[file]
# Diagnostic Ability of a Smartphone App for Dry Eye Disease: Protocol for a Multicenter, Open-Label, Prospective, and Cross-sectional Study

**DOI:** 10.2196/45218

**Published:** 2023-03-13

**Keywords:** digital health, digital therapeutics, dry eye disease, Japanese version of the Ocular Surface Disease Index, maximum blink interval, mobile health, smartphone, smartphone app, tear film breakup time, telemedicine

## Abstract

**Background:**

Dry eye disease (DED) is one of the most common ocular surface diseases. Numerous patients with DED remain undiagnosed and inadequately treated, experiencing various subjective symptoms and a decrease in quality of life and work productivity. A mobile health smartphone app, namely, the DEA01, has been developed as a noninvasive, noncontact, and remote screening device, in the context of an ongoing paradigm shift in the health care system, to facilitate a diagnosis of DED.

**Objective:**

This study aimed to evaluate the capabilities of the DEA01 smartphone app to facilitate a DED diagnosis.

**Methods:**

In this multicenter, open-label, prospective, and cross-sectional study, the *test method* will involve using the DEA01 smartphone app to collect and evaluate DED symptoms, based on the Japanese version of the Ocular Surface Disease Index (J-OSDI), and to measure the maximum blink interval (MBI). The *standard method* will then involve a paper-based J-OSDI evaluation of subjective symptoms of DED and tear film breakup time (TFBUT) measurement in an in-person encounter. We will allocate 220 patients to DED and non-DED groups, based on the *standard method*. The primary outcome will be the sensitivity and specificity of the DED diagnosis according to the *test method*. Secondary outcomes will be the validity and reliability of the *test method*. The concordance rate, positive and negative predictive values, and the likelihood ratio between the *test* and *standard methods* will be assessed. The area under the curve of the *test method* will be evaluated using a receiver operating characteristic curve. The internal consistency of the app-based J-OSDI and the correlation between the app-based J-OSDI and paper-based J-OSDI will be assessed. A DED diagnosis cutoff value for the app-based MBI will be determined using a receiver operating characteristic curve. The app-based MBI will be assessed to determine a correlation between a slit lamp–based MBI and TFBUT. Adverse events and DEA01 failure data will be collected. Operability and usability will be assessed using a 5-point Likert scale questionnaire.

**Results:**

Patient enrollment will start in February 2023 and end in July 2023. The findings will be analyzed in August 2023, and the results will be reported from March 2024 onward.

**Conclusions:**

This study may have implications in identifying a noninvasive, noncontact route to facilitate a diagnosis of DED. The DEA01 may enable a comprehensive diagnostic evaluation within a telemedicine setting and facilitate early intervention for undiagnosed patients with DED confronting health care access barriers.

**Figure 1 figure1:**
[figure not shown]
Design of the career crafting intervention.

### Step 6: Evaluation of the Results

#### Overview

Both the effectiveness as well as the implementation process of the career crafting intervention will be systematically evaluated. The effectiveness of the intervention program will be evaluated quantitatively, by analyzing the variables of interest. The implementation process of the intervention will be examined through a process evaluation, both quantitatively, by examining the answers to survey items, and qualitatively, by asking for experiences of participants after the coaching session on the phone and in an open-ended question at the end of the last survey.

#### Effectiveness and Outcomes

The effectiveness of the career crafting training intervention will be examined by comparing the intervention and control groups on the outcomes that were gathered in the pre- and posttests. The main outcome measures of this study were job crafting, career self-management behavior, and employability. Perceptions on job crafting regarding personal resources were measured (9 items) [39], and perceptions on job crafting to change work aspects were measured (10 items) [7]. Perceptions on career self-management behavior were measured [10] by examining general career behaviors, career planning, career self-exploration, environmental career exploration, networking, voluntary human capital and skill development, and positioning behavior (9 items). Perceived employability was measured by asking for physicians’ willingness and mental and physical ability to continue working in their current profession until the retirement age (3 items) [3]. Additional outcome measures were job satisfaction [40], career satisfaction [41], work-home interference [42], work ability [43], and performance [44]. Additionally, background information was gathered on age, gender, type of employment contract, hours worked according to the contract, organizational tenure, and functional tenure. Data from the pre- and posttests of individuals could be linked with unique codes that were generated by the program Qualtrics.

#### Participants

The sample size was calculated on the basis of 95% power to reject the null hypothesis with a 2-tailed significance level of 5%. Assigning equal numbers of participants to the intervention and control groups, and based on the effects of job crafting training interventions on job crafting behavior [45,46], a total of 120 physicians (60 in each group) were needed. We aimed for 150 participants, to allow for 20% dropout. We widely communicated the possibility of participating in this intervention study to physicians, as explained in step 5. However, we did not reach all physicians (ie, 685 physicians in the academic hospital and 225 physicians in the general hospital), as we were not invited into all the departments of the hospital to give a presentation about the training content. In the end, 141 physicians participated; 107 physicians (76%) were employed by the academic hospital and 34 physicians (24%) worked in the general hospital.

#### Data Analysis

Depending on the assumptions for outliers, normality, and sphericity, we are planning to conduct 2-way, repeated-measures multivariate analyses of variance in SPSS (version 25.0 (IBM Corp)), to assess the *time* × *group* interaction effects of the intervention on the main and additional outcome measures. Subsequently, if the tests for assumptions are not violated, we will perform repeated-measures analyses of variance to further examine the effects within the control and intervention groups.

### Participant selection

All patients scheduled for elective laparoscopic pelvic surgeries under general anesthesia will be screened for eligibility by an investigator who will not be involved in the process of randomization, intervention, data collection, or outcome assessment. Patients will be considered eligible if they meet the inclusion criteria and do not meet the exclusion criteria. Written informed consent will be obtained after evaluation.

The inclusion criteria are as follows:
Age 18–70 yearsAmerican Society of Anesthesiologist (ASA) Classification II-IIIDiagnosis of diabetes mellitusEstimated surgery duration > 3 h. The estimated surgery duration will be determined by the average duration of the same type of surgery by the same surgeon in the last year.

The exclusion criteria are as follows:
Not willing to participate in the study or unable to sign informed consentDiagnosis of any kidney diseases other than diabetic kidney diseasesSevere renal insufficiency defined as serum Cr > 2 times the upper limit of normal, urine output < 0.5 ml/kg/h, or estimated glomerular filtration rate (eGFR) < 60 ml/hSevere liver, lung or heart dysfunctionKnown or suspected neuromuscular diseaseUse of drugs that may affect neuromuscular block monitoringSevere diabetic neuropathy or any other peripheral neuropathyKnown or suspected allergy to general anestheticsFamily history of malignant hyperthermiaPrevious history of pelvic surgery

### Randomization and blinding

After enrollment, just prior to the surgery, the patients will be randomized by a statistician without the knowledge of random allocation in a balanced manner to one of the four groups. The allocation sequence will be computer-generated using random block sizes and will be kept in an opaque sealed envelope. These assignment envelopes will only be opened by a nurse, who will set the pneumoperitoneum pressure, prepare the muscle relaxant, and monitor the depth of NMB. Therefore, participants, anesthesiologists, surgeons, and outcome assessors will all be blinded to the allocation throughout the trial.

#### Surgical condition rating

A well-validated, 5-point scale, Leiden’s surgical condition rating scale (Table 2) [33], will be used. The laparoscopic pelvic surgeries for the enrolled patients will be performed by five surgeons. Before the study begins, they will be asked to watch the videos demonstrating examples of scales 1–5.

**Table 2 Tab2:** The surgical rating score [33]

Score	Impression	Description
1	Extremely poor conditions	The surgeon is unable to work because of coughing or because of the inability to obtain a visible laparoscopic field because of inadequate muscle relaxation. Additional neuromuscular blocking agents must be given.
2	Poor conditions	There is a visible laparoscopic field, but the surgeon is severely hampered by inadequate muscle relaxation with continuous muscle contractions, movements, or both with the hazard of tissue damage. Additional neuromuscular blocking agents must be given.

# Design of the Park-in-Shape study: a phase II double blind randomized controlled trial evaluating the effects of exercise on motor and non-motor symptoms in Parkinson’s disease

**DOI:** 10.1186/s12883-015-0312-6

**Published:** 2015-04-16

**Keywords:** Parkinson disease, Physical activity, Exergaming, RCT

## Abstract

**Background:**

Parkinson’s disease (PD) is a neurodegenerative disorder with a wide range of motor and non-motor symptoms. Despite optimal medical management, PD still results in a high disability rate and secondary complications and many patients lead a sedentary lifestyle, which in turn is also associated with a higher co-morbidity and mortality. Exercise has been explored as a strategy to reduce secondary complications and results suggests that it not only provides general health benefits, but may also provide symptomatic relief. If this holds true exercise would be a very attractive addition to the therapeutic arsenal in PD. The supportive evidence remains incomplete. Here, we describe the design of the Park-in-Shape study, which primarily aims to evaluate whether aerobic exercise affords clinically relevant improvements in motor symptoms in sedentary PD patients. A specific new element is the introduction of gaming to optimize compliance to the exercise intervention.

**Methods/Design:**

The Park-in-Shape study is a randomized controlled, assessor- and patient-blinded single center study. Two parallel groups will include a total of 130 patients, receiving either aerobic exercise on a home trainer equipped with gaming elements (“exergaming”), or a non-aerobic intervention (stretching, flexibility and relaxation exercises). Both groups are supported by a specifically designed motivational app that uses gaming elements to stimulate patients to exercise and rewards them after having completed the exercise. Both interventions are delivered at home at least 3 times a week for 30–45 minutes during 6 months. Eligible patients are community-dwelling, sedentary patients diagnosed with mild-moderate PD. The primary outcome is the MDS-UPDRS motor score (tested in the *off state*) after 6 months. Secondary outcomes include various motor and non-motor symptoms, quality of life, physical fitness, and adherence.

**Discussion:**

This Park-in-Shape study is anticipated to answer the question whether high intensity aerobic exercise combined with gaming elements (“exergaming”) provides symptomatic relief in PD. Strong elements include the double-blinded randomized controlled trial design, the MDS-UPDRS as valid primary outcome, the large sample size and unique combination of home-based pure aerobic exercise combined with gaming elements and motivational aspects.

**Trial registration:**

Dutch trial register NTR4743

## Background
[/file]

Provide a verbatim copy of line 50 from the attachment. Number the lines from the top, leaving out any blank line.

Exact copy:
The Park-in-Shape study is a randomized controlled, assessor- and patient-blinded single center study. Two parallel groups will include a total of 130 patients, receiving either aerobic exercise on a home trainer equipped with gaming elements (“exergaming”), or a non-aerobic intervention (stretching, flexibility and relaxation exercises). Both groups are supported by a specifically designed motivational app that uses gaming elements to stimulate patients to exercise and rewards them after having completed the exercise. Both interventions are delivered at home at least 3 times a week for 30–45 minutes during 6 months. Eligible patients are community-dwelling, sedentary patients diagnosed with mild-moderate PD. The primary outcome is the MDS-UPDRS motor score (tested in the *off state*) after 6 months. Secondary outcomes include various motor and non-motor symptoms, quality of life, physical fitness, and adherence.